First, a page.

Related question… Davidson and Mier are a couple of guys I think some of us are keeping an eye on since you profiled them, they seem to fill needs in the system and they might be available when the Yankees pick. They’re both committed to USC. Does USC have a rep as a school from which it’s tough to break commitments, a la Stanford? Has there been any indication that teams see either of these guys as the types to either want to go pro or to want to go to school? I know it’s early on that second question about particular prospects’ intentions, just wondering.

            • http://www.riveraveblues.com Mike Axisa

              No, kids are bought away from USC all the time. Stanford’s the tough one.

              • http://mantisfists.files.wordpress.com/2008/10/julius-carry-aka-shonuff.jpg The Honorable Congressman Mondesi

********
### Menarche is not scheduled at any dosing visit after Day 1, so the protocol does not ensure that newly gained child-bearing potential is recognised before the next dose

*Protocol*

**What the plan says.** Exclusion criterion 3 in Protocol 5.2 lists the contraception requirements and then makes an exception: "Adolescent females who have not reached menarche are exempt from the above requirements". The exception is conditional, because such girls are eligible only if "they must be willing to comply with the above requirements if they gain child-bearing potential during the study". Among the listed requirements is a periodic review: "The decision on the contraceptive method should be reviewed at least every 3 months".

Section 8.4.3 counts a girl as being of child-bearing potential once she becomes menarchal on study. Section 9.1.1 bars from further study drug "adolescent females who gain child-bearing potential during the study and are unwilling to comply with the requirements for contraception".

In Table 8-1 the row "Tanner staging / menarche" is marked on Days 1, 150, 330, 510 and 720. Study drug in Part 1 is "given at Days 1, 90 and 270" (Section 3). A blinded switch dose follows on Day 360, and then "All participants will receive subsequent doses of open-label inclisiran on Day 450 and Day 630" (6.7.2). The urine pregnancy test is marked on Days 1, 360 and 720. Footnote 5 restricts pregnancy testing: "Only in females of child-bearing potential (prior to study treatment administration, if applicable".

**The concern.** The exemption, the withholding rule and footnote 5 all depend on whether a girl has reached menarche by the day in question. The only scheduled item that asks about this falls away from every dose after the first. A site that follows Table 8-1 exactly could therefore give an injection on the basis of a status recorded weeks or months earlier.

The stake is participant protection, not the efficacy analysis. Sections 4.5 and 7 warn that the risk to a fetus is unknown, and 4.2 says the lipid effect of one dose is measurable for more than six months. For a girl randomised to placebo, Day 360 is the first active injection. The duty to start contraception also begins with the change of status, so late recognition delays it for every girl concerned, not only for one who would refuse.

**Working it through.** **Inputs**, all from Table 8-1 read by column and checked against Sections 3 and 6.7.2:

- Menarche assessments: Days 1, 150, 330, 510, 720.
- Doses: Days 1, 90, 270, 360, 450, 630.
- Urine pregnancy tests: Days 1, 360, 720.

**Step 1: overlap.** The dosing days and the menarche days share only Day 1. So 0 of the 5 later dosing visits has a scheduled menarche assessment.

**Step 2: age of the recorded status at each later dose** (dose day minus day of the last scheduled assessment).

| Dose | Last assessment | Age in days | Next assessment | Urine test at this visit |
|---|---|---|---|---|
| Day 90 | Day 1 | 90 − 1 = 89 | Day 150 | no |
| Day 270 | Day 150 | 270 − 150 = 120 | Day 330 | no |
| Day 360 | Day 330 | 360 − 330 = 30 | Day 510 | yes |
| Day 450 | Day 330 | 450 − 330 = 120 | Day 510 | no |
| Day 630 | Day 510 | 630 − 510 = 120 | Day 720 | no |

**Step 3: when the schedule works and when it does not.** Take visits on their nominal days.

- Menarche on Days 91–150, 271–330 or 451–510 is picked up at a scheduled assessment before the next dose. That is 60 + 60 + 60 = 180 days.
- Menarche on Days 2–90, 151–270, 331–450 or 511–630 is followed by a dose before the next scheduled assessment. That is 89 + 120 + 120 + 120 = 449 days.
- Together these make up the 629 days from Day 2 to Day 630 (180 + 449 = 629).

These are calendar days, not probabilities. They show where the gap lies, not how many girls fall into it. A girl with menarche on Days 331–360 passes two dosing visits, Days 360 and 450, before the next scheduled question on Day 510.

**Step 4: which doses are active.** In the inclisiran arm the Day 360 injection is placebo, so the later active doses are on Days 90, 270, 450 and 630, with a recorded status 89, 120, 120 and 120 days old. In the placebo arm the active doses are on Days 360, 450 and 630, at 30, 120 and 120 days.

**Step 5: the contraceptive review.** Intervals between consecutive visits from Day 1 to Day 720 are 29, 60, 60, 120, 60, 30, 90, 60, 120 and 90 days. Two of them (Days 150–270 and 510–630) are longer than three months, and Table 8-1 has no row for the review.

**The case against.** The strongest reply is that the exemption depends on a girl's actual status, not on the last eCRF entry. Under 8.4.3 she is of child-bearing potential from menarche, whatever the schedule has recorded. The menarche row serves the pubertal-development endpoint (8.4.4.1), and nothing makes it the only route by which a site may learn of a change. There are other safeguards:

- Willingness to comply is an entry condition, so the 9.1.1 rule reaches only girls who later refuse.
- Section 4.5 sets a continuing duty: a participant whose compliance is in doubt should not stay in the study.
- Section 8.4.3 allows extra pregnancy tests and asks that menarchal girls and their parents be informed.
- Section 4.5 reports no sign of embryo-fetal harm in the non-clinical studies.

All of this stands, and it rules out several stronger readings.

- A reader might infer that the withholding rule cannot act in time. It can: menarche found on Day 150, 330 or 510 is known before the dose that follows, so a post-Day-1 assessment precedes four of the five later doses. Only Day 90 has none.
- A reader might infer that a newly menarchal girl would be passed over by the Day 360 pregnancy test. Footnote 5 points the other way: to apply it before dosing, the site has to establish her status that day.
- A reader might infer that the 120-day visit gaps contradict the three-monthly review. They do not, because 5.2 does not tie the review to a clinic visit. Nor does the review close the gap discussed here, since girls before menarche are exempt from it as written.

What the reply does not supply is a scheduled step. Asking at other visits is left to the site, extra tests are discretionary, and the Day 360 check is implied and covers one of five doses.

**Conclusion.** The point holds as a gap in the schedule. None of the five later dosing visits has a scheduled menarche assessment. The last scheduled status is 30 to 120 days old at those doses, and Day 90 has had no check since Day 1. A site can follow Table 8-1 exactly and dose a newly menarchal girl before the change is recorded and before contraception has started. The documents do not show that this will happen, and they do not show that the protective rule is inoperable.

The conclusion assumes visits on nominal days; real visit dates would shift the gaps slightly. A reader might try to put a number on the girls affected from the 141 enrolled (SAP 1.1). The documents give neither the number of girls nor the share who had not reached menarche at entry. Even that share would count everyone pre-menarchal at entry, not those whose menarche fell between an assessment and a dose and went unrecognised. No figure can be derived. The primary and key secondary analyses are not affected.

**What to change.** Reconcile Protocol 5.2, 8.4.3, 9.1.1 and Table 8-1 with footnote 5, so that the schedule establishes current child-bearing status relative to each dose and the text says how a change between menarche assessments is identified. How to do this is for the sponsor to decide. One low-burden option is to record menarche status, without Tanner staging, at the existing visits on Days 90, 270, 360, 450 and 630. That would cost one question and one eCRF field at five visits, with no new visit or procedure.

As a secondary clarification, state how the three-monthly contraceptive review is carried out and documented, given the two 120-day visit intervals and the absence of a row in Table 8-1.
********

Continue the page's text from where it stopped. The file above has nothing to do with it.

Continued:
Thanks.

              • Andy in Sunny Daytona

                Giancarlo Cruz-Michael Stanton had committed to USC, albeit to play football, but I’m sure the baseball coach would not have mind him being on his squad.

                (BTW he is by far my favorite prospect that is not a Yankee, and I think that he should go go by the Giancarlo Cruz, it’s a lot cooler.)

        • A.D.

          den Dekker, he has grit written all over him

  • A.D.

    Yankees have a shot at Kentrail Davis?

    • http://twitter.com/tsjc68 tommiesmithjohncarlos a/k/a Ridiculous Upside

      I was figuring with Davis being a draft eligible sophmore and being a Boras client with a high demand, he probably slips right out of the first day (which is the first 5 rounds).

      We should be able to snag Davis somewhere in the 6th-8th rounds, right?

      • http://www.riveraveblues.com Mike Axisa

        I think so. He’s not having a great year, so he won’t go in the first round, but he’ll want that kind of money.

        • http://twitter.com/tsjc68 tommiesmithjohncarlos a/k/a Ridiculous Upside

          Hmm, so it’s not crazy of me to dream of a draft that looks like this:

          1. #29- 3B Matt Davidson, Yucaipa HS
          2. #76- Dunno, probably a lefty pitcher… James Paxton from UK?
          4. #135- SS Dillon Hazlett, Allen County CC
          5. #165- ??